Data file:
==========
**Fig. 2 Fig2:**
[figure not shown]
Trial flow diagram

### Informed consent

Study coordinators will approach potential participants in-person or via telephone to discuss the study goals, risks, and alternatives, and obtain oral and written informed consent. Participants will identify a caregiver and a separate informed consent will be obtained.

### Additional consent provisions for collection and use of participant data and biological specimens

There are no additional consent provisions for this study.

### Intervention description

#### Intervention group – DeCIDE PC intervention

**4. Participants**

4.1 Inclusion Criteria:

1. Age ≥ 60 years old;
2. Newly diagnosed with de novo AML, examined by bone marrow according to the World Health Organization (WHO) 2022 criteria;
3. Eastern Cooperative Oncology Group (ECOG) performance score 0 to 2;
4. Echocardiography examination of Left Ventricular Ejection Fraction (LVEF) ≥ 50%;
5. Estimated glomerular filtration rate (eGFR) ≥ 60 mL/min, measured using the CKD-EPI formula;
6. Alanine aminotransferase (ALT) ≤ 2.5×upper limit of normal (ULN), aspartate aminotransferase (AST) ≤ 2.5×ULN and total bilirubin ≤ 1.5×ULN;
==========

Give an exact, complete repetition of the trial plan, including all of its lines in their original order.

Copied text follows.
**Fig. 2 Fig2:**
[figure not shown]
Trial flow diagram

### Informed consent

Study coordinators will approach potential participants in-person or via telephone to discuss the study goals, risks, and alternatives, and obtain oral and written informed consent. Participants will identify a caregiver and a separate informed consent will be obtained.

### Additional consent provisions for collection and use of participant data and biological specimens

There are no additional consent provisions for this study.

### Intervention description

#### Intervention group – DeCIDE PC intervention

**4. Participants**

4.1 Inclusion Criteria:

1. Age ≥ 60 years old;
2. Newly diagnosed with de novo AML, examined by bone marrow according to the World Health Organization (WHO) 2022 criteria;
3. Eastern Cooperative Oncology Group (ECOG) performance score 0 to 2;
4. Echocardiography examination of Left Ventricular Ejection Fraction (LVEF) ≥ 50%;
5. Estimated glomerular filtration rate (eGFR) ≥ 60 mL/min, measured using the CKD-EPI formula;
6. Alanine aminotransferase (ALT) ≤ 2.5×upper limit of normal (ULN), aspartate aminotransferase (AST) ≤ 2.5×ULN and total bilirubin ≤ 1.5×ULN;